The first performance of the Symphonische Dichtung in Zwei Abtheilungen (Symphonic Poem in Two Parts), later his First Symphony, was conducted by Mahler in Budapest on 20 November 1889. It got a cool if not hostile reception, mainly because of the ‘bizarre, vulgar and cacophonic extravaganza’s’ of the last two movements. At least this was how it was felt, with the public and the critics in bewilderment especially after the finale’s unsurpassed ferocity. The final chords were followed by utter silence, until a few members of the audience hesitantly began to applaud, quickly interspersed with demonstrative sounds of disapproval. Mahler left the hall in devastation, roaming through the dark streets, like an ‘outcast’. Such hostility we cannot imagine anymore with this wonderful music today.
The version which is used on this recording is the 1893-restored version. It comprises two parts and five movements. Part one, called ‘Aus den Tagen der Jugend’: (From the Days of Youth): ‘Blumen-, Frucht- und Dornstücke’ (Flower-Fruit-and-Thorn-Pieces), contains the first three movements: 1. Spring goes on and on; 2. Andante – allegretto (‘Blumine’) and 3. Scherzo (‘Full Sail’). Part two, ‘Commedia umana’ (Human comedy), consists of 4. Funeral March in Callot’s manner and 5. Finale: From Inferno to Paradise.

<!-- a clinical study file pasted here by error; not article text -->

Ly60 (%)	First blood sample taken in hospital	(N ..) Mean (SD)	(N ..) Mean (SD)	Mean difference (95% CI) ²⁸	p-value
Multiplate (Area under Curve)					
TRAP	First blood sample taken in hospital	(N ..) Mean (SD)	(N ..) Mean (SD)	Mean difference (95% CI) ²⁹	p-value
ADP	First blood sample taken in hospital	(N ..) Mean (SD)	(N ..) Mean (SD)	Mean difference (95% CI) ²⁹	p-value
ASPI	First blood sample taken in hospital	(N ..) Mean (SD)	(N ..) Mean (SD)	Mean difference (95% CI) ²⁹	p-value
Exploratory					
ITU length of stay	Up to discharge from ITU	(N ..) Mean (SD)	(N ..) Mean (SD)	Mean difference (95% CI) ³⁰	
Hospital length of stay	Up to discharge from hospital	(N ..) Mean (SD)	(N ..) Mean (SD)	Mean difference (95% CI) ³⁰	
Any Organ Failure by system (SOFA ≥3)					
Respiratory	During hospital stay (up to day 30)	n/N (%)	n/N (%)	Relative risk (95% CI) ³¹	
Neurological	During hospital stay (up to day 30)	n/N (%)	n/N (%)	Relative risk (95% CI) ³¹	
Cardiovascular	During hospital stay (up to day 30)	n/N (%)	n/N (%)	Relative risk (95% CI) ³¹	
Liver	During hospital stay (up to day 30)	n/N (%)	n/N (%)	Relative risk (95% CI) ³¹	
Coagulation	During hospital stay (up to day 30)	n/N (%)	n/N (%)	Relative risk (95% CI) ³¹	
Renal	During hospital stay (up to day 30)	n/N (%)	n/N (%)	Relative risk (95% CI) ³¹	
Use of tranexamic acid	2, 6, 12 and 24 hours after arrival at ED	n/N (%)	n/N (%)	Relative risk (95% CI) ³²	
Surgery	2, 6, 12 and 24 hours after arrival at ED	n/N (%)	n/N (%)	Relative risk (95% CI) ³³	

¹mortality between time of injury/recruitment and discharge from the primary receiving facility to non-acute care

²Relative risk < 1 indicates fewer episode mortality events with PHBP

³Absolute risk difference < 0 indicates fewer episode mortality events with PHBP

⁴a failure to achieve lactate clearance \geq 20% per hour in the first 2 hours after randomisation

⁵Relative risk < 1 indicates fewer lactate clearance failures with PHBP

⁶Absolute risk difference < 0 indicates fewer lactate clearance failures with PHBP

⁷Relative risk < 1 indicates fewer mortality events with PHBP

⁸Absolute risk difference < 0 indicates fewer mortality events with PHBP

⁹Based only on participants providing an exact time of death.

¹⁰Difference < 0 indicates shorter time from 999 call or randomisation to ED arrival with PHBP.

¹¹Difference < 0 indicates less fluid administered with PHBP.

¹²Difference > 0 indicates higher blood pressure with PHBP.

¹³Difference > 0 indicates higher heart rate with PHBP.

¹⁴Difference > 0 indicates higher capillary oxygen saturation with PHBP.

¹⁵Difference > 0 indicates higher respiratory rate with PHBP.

Part I: 1. Frühling Und Keine Ende
Part I: 2. Blumine
Part I: 3. Mit Vollen Segeln
Part II: 1. Gestrandet! (Ein Todtenmarsch In Callots Manier)